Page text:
IEM Sydney 2023: Australia’s premier Counter-Strike event to return in October

IEM Sydney is back for the first time since 2019.

The Intel Extreme Masters circuit is returning to Sydney this October 16-22. 16 squads will get a crack at a $250,000 prize pool and a notch toward the Intel Grand Slam.

2019 was the last time we saw the Intel Extreme Masters head down under, but Aussies can rejoice as the event returns this year in October.

Running from October 16 to 22, domestic audiences will be able to enjoy world-class Counter-Strike on home soil with tickets for the playoffs of the event going on sale Thursday, June 22.

The playoffs on October 20-22 will be held in the Aware Super Theatre at ICC Sydney—in the heart of Sydney.

The Team Liquid squad that won the last IEM Sydney looks very different today and might look even more different when October rolls around.
Photo: Helena Kristiansson, ESL

IEM Sydney is hailed as one of the country’s most decorated esports events and its return signals our part of the international Counter-Strike community and is a badge of honour for all fans of esports in Australia.

Despite the change in venue from the Qudos Bank Arena, Sydney locals will be excited to have the baton passed back from Melbourne where two Counter-Strike events have been since the last IEM Sydney was held.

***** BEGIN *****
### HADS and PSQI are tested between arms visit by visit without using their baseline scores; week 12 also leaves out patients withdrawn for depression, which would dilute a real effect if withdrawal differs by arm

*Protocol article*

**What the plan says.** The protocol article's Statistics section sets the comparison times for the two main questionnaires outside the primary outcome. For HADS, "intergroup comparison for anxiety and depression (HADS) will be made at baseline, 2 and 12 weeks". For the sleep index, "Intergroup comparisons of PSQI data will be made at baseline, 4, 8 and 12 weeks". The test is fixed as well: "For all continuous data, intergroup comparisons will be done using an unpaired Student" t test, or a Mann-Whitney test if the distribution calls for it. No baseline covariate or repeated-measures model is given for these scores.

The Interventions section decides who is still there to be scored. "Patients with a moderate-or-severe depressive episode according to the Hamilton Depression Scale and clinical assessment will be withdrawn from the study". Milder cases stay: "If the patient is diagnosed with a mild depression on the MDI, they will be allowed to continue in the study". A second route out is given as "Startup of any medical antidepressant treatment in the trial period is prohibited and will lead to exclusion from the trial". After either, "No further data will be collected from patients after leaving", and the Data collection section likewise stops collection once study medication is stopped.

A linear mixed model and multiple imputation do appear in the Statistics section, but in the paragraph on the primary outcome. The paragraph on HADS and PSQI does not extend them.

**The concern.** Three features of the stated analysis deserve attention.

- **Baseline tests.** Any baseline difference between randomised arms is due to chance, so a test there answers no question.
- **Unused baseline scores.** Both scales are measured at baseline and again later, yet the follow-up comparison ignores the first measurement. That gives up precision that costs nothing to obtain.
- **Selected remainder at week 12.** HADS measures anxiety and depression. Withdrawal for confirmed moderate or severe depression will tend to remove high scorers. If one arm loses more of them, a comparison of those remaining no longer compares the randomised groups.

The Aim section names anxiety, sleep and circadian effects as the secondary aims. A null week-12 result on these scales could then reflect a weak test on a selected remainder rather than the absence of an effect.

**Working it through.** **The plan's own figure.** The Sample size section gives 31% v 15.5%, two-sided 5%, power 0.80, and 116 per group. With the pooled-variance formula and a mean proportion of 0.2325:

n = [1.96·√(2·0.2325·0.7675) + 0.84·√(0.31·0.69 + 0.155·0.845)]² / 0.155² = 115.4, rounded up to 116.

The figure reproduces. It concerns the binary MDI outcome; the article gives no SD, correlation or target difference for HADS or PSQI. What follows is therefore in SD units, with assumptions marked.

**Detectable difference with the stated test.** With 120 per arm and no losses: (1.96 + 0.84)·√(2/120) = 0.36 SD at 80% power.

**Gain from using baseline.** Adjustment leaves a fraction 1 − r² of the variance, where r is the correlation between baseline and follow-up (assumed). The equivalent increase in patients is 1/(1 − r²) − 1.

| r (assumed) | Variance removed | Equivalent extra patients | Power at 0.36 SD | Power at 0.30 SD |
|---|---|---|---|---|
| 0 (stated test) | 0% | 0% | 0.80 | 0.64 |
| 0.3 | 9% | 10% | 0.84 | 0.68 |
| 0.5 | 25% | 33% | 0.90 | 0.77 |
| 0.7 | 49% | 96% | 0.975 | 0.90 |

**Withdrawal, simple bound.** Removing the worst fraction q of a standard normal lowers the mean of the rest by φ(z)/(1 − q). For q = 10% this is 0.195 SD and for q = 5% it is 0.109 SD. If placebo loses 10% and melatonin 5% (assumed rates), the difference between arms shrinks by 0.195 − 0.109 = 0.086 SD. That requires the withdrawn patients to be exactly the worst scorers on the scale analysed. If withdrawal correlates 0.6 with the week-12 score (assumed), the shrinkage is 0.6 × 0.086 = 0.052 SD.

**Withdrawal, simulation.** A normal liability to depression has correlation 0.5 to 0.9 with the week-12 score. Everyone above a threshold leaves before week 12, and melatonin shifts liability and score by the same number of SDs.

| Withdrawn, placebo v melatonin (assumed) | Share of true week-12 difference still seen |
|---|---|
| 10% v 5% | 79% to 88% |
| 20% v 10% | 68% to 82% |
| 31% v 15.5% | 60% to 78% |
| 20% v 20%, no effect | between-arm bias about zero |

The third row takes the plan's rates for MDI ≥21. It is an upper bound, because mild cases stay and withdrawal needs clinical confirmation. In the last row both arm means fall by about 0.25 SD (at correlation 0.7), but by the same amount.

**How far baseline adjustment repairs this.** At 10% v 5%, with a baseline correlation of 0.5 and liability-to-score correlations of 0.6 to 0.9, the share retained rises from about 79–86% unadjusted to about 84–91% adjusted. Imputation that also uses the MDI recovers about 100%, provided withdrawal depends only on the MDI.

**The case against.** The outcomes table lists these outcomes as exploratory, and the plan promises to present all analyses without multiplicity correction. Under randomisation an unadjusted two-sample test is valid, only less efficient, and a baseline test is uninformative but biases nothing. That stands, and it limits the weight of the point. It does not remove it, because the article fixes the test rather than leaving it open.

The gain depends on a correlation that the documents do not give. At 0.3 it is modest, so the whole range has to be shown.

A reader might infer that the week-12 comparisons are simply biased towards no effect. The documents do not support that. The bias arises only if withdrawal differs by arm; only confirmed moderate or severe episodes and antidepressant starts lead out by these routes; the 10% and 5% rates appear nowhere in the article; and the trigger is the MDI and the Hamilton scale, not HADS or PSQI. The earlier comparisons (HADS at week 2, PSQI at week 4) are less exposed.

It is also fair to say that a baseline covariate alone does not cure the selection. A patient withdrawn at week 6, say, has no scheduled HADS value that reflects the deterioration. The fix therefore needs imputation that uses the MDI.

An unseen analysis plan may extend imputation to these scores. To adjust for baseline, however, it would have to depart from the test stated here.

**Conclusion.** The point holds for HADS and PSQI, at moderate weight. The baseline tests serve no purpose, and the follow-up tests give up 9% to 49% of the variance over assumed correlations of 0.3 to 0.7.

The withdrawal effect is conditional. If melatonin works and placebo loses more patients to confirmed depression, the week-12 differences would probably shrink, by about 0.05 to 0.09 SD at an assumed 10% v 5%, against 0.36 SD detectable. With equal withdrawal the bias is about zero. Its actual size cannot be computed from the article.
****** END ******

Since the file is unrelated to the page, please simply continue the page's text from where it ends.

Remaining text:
In years prior, the likes of FaZe Clan, SK Gaming and Team Liquid have all claimed trophies down-under in Sydney, while in 2022 as well as earlier this year, ESL Challenger Melbourne saw PaiN Gaming and Movistar Riders pick up titles respectively.

With four months between the announcement and the event, the landscape of Counter-Strike in Australia and internationally could shift drastically, making it difficult to predict a favourite and how well the different regions will perform at the event.

CS2’s immanent release suggests there is a reasonable chance this event could be among the first batch of large events to be played with the new version of Counter-Strike.

Ash Whyte
Ash Whyte
Ash 'Shhlee' Whyte is all about Counter-Strike and its stories. While he did look at playing League of Legends at some point, he soon opted to specailise in CS after being told Shyvana top was apparently not 'viable' and that Bronze was not a 'good' rank.



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